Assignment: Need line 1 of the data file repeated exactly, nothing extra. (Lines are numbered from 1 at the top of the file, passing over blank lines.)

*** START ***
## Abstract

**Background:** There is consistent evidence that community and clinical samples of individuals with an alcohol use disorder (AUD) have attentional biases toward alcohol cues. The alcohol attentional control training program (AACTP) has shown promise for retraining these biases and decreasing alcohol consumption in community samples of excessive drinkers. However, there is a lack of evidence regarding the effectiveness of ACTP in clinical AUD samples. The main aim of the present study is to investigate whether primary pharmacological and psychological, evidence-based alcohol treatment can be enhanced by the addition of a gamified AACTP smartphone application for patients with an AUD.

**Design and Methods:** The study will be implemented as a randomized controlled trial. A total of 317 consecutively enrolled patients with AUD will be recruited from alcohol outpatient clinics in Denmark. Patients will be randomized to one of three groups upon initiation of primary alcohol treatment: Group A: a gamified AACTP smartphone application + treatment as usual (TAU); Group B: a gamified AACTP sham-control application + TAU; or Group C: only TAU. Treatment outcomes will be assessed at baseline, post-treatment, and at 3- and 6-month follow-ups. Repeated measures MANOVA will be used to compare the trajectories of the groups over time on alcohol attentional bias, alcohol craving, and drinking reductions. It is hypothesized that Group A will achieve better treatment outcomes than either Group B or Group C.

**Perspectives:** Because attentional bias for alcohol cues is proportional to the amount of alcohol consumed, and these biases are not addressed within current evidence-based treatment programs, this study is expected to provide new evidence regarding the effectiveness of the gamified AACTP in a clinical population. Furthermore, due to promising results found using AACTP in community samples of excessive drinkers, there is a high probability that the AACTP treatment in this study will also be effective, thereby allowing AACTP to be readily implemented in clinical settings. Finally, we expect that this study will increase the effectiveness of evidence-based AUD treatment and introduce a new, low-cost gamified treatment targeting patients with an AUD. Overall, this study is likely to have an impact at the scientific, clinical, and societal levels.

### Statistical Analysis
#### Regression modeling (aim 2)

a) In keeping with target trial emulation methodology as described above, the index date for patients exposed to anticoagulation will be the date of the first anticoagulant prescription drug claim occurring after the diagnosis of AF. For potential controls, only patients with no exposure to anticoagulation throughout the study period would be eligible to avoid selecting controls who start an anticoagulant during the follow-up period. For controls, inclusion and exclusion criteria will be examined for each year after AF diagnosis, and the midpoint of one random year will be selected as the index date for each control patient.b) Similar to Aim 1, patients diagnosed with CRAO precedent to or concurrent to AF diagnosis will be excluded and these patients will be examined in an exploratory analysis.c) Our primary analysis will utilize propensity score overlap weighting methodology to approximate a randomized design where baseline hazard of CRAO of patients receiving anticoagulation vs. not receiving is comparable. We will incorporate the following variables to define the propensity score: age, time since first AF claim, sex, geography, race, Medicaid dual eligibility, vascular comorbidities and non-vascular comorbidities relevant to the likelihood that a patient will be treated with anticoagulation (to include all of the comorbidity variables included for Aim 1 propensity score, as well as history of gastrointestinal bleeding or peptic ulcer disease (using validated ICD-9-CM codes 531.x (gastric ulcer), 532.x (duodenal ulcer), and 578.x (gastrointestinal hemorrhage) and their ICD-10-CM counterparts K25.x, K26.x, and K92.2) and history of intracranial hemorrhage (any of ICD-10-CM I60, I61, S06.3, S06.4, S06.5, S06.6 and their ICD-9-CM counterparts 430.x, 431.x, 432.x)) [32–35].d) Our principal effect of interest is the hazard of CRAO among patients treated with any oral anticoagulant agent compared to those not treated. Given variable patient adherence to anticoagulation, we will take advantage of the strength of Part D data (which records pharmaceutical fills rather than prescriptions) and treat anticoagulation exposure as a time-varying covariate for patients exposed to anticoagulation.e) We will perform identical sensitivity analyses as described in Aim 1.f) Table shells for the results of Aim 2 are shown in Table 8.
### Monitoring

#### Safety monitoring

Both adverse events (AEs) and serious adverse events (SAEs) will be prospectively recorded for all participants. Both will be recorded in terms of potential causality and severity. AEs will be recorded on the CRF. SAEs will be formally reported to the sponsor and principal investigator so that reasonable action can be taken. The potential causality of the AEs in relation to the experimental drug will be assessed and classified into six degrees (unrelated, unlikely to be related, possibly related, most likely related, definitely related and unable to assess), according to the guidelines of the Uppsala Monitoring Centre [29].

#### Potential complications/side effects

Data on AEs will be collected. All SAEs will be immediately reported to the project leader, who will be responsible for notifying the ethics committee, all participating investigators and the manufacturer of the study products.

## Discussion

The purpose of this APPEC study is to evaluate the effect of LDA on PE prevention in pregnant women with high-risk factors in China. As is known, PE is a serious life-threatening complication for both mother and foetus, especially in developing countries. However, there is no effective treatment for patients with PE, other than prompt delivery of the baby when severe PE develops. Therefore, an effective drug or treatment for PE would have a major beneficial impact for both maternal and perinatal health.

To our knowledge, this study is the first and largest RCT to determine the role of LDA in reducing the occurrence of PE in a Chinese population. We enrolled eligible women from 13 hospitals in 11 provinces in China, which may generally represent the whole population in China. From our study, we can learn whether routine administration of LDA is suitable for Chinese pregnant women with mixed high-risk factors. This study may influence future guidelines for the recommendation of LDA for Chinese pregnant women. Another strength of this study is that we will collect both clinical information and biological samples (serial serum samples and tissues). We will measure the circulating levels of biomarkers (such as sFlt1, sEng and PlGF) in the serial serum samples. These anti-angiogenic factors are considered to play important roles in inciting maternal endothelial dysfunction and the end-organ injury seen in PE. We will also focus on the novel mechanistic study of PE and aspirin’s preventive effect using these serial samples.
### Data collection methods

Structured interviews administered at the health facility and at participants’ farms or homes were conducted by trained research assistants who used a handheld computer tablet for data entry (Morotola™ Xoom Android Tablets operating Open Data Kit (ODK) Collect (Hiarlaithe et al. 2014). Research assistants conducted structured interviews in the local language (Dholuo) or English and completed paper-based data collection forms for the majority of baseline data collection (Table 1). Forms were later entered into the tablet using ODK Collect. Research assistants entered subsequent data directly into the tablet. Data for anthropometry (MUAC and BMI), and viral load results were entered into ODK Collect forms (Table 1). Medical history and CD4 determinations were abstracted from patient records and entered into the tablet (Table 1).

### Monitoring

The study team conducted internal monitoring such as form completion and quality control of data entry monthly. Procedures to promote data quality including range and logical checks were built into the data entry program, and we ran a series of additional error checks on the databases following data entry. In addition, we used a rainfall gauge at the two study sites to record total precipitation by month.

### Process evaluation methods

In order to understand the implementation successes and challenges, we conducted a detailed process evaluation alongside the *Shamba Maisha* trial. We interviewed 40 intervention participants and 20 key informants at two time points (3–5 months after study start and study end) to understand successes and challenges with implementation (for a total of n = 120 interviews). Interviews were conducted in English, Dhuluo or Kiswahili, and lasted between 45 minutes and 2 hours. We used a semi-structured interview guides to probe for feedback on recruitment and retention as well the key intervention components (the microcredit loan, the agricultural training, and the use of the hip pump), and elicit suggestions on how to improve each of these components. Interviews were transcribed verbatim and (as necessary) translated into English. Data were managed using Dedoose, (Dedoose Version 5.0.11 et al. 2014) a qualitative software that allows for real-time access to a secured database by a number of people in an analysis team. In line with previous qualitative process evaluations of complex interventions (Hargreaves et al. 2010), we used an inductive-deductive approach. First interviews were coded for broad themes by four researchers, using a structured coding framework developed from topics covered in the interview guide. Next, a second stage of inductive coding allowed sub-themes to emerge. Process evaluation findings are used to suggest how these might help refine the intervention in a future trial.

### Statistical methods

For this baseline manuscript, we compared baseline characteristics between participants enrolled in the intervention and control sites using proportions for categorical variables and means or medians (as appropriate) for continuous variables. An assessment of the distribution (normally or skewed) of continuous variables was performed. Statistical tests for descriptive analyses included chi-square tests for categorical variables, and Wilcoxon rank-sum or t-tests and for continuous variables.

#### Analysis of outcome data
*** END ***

## Abstract